by John R. Fischer
, Senior Reporter | March 23, 2020
Still, providers expect to incur great losses, already losing revenue to mandated cancellations in elective surgeries. New York-Presbyterian Hospital estimates a negative impact on operations of between $350 million and $700 million in its unconsolidated 2020 financial statements, brought on by a number of potential scenarios, including no assistance from the government or any insurance recoveries.
“Financial markets have experienced unprecedented turbulence in the last two weeks, attributable to: (i) the potential impact of COVID-19 on world economies; (ii) oil prices; and (iii) the possibility of an economic recession in the United States,” said the NYC health system in a voluntary disclosure letter
. “This may affect the returns on the Guarantor’s [New York-Presbyterian Hospital] investments and therefore, it is possible that the Guarantor will experience lower returns than the returns reflected in its recent financial statements.”
Numed, a well established company in business since 1975 provides a wide range of service options including time & material service, PM only contracts, full service contracts, labor only contracts & system relocation. Call 800 96 Numed for more info.
In addition, six of Vermont’s 14 hospitals previously reported last summer that they expected a deficit by the end of the 2020 fiscal year. These concerns have only inflated with the spread of the virus to the point where Green Mountain Care Board, which regulates the state’s hospital budgets, is postponing finalization of its budget framework for the next fiscal year, according to Vermont Public Radio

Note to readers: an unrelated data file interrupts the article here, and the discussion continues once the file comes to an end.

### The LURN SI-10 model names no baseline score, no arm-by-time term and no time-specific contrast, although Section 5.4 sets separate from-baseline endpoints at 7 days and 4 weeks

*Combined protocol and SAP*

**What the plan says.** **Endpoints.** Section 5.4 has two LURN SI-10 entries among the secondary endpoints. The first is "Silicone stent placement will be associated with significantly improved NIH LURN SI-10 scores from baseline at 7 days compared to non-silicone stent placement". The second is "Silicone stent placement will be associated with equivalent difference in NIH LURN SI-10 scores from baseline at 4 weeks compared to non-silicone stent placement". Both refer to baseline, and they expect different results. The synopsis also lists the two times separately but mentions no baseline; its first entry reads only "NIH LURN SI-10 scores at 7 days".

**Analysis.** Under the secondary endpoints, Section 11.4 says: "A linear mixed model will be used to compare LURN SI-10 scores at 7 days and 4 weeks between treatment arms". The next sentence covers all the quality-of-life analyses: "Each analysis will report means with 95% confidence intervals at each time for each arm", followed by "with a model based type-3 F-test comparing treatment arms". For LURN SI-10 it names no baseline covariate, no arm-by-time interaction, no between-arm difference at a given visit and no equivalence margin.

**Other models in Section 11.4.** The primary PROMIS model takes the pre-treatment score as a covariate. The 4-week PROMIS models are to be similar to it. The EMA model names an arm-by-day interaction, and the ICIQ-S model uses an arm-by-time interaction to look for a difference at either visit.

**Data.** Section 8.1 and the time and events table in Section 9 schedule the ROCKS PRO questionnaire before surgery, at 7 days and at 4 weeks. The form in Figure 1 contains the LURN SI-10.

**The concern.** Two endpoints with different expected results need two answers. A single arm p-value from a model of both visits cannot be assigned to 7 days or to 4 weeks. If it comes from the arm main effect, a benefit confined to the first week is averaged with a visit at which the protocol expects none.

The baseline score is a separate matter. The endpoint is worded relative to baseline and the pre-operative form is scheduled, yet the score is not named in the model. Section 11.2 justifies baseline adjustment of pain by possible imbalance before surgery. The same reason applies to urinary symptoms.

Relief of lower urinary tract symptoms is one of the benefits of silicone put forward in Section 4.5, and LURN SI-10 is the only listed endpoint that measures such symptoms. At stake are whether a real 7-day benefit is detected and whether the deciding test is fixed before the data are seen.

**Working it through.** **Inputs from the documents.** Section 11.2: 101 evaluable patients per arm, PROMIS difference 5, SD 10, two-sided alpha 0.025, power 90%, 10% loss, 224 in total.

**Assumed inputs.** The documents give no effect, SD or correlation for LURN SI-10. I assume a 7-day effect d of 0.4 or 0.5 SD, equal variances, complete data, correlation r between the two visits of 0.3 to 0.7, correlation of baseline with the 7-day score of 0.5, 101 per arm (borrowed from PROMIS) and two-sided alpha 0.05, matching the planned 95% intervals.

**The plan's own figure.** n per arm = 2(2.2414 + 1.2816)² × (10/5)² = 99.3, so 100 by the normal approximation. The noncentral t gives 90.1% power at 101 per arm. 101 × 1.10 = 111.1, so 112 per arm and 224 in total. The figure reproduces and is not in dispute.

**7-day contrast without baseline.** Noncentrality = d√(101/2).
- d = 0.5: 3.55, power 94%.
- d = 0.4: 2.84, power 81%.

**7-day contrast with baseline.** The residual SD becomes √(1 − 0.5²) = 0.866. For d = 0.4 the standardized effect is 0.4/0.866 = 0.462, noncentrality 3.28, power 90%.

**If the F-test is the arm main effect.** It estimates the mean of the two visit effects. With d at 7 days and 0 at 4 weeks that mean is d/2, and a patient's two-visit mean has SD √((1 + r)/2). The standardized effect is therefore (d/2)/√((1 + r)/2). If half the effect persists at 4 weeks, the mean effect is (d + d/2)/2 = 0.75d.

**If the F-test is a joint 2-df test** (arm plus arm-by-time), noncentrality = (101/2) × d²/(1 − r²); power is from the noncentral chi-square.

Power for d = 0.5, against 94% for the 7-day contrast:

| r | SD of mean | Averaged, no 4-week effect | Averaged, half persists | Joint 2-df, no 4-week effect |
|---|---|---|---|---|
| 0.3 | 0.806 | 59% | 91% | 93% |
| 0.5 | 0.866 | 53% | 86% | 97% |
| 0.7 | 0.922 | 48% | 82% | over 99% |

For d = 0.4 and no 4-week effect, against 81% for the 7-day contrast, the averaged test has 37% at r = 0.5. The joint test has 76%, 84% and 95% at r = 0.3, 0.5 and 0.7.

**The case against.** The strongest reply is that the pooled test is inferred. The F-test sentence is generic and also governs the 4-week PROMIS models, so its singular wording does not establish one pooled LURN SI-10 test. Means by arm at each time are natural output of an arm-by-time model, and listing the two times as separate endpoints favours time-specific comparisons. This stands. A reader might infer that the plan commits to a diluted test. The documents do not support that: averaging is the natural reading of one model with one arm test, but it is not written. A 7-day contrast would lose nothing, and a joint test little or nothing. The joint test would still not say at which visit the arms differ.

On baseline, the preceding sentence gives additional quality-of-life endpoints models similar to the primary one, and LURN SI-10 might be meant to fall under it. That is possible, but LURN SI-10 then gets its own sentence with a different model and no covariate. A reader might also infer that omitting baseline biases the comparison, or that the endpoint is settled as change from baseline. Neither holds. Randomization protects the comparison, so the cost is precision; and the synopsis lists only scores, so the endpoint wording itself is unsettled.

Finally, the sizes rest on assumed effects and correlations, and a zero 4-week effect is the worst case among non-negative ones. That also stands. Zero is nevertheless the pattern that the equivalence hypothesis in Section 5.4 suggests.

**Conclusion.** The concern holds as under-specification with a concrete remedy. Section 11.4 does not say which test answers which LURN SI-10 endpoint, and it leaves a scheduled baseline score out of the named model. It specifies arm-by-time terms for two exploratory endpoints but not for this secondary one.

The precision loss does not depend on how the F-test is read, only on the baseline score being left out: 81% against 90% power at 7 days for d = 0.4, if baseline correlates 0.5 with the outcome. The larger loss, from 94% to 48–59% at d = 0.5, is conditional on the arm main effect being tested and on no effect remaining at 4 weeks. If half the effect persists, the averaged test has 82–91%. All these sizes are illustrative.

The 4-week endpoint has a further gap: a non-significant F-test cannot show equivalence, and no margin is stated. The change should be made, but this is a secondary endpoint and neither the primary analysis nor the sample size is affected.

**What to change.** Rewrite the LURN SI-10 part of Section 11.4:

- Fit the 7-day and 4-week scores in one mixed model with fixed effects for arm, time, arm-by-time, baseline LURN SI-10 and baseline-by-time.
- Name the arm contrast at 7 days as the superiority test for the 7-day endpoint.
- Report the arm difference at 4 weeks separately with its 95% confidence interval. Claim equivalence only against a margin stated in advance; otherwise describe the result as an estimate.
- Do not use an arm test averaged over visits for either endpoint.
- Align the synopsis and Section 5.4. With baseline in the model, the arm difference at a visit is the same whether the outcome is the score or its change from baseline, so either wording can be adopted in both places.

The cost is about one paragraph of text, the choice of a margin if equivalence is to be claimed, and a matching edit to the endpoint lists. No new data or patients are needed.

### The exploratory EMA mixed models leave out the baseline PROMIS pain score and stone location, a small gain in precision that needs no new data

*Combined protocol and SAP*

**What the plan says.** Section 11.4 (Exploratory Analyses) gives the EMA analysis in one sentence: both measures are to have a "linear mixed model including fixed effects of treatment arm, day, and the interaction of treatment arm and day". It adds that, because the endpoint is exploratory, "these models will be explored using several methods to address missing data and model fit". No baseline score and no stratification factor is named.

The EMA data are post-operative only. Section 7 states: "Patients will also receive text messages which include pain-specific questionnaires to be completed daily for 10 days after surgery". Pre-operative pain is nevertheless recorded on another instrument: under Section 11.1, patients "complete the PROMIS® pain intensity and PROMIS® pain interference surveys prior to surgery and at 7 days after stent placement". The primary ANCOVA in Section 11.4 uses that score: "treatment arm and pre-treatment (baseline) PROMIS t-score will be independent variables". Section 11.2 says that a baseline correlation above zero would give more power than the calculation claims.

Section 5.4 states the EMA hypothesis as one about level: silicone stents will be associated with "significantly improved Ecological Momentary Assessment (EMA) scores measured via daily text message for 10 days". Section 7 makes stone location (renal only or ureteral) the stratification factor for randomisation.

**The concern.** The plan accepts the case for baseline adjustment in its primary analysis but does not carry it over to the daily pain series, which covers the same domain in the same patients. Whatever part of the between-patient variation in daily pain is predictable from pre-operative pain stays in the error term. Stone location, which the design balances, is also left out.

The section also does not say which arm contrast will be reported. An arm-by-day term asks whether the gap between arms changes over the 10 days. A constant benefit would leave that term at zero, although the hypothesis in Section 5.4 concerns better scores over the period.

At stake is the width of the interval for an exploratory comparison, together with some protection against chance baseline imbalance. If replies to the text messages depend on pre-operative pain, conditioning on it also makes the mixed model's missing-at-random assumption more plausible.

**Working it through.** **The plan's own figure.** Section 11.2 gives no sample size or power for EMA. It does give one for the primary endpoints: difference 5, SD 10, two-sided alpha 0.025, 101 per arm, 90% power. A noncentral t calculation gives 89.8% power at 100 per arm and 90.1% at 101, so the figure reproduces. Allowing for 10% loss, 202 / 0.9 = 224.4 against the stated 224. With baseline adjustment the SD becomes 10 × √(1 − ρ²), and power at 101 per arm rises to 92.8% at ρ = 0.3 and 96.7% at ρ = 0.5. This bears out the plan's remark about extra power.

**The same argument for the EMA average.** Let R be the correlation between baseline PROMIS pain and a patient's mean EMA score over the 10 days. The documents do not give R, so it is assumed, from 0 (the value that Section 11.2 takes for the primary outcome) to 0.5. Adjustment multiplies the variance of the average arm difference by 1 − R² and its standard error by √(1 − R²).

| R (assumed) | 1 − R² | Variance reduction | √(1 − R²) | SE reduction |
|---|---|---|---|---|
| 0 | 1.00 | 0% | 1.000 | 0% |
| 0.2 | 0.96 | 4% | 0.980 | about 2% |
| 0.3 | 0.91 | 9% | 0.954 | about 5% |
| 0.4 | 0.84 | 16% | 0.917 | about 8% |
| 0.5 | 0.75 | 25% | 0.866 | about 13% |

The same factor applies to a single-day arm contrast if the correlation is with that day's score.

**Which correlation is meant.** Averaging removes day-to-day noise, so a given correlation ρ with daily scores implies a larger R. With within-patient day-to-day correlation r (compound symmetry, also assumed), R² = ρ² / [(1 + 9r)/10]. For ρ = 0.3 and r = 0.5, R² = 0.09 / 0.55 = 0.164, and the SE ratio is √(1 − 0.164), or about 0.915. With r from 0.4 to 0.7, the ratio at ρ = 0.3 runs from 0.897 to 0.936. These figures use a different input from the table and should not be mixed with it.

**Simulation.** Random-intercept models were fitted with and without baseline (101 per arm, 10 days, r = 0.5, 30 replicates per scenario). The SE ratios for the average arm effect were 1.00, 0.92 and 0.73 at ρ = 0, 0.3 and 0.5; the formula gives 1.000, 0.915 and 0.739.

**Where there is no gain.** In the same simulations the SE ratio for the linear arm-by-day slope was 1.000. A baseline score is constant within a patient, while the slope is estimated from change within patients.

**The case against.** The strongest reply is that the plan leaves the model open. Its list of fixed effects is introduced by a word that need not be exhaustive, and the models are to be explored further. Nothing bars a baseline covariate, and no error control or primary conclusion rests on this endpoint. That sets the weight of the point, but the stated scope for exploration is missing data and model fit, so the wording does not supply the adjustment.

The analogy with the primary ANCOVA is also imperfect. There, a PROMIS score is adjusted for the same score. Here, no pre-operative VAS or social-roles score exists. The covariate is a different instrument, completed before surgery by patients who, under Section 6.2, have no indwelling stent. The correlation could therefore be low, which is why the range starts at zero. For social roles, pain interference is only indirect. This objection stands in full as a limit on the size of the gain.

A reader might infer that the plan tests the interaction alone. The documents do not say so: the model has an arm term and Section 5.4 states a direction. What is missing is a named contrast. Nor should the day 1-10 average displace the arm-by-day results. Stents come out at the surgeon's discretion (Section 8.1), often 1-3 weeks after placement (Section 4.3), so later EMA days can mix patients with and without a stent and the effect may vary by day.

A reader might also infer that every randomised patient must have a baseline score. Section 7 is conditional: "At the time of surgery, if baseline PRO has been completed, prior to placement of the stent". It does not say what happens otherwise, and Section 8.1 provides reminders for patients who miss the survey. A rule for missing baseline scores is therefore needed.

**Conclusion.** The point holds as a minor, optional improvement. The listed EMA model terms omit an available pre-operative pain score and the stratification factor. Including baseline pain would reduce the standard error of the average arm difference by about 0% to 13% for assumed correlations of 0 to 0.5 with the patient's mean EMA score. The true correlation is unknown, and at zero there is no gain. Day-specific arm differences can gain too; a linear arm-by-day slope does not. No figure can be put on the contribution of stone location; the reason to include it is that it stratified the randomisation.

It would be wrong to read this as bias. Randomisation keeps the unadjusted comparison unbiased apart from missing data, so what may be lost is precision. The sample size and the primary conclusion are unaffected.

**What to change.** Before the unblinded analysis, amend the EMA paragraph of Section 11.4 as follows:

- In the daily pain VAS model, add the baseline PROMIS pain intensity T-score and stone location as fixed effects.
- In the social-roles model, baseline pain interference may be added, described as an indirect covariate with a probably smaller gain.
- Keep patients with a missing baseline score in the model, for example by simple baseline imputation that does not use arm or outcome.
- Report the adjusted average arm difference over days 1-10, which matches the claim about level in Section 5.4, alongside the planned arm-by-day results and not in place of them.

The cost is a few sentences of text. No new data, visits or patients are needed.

“They're looking at losses of about a million dollars a week — is their projections through this,” Franklin County Sen. Corey Parent told VPR in reference to one hospital, Northwestern Medical Center. “I'm sure UVM Medical Center and some other hospitals would see larger [losses]. Are we looking at how we're going to support them and keep the doors open through this?”
The Herald-Leader reports that rural health systems in Kentucky face severe disadvantages due to many areas lacking ICU beds for severe cases and limited information about the capacity of Kentucky’s rural hospitals.
“We need better information and statistics from the Kentucky Hospital Association, as an example, and the Kentucky Office of Rural Health about the capacity of these rural hospitals and clinics to really handle these issues,” said Borders. “It’s not as if we have a lot of great information about the urban hospital capacity, but we have even less information about rural hospitals and health care systems.”Back to HCB News